Postage Rates in 1847 - Part V
In 1847, advertisers had long since learned to use the mails to distribute circulars and handbills. The circular and handbill rates were somewhat lower than regular letters. Rates for these items were provided by Postal Laws and Regulations for the Government of the Post Office Department published in 1847 as follows:Posted September 3, 2000
Postage on Circulars and Handbills.
138. On all circulars or handbills which may be printed or lithographed, on quarto post of single cap paper, or paper not larger than single cap, and which are folded and directed but left unsealed, three cents on each for any distance, to be paid in advance when the circulars are deposited in the office; when sealed to be rated as letters, and when rated as letters prepayment is not required.
139. Quarto post is the size usually called letter paper, single cap is the size commonly called foolscap or writing paper.
140. When the circular is on a sheet larger than single cap, it is to be rated with pamphlet postage.
141. If persons with obvious and palpable intent to evade the payment of postage, in their correspondence, send through the mails matters of private concern, in printed sheets, having the form and some of the characteristics of newspapers or pamphlets, such papers are to be taken and considered as handbills or circulars, and must be charged with postage accordingly. And publications containing advertisements, recommendations of goods, &c., although they borrow the name of newspaper and may contain a quantity of general matter, are to be rated as handbills.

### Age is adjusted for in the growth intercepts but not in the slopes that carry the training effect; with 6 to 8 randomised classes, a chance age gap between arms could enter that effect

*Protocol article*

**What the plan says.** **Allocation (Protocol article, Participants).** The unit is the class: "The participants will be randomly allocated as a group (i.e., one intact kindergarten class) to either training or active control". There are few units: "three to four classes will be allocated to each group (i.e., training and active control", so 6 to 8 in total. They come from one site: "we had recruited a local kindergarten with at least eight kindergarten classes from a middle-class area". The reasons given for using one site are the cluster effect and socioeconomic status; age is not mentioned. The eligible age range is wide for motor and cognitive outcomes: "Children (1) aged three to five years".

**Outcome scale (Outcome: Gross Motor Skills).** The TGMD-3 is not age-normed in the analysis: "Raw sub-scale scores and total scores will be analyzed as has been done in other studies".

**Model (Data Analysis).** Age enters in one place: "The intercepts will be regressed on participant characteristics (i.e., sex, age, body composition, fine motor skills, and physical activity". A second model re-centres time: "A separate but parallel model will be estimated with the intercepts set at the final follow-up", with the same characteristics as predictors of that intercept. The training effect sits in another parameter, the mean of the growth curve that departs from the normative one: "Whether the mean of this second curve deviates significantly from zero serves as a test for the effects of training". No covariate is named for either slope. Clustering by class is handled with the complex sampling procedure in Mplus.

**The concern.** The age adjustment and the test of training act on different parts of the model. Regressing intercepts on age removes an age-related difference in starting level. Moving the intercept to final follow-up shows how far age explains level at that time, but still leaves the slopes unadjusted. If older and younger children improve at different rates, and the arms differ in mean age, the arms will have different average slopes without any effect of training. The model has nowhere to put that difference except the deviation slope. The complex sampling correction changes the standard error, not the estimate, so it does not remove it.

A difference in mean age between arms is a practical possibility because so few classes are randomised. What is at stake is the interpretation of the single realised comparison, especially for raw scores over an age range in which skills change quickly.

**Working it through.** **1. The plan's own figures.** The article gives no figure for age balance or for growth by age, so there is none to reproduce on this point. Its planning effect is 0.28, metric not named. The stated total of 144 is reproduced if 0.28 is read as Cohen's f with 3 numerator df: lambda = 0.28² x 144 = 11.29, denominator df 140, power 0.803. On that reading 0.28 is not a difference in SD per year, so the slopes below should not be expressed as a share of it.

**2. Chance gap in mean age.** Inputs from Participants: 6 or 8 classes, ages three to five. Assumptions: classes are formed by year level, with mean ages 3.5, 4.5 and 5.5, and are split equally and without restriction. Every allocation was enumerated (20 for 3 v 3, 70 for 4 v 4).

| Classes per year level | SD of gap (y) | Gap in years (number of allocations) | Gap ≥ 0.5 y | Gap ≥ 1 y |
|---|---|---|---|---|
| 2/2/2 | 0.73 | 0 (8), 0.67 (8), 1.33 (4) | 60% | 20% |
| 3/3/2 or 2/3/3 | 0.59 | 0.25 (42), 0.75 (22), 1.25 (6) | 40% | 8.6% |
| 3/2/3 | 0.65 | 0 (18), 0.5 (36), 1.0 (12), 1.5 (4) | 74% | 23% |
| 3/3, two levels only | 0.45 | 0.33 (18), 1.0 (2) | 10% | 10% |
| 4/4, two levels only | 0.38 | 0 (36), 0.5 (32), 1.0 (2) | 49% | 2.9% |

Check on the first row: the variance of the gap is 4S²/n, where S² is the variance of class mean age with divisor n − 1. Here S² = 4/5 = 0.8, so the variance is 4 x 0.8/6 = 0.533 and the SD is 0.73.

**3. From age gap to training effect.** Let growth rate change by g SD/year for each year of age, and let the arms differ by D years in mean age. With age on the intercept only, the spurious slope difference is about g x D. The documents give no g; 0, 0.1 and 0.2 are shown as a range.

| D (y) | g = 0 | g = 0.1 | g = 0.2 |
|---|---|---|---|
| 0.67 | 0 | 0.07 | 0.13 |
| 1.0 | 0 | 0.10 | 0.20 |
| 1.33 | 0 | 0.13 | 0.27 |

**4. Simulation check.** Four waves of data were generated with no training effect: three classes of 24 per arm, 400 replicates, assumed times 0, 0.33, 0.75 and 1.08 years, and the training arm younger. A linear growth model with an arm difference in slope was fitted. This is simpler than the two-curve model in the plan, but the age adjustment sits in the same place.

142. Prospectuses of newspapers accompanying papers, or sent separately, are to be charged as circulars, and postage required in advance.
143. Engravings are to be charged with handbill postage.
144. Letter postage is to be charged on all handbills, circulars, or other things assuming that shape, which contain manuscript writing whatever.
145. Corrected proof sheets are to be charged with postage on pamphlets not periodical, in case the corrections be those only of typographical errors; but if new matter be introduced by the corrections, the sheets are subject to letter postage.
146. Postmasters will charge letter postage on all packets that are closely enveloped and sealed, so that what they contain cannot be known, and on newspapers so enveloped as not to be open at one end.
To Be Continued.
Editor's Note: Modern philatelists are indebted to Theron Wierenga who republished this volume in 1980. Italics follow the original.
Index of 508 Notes from the Past
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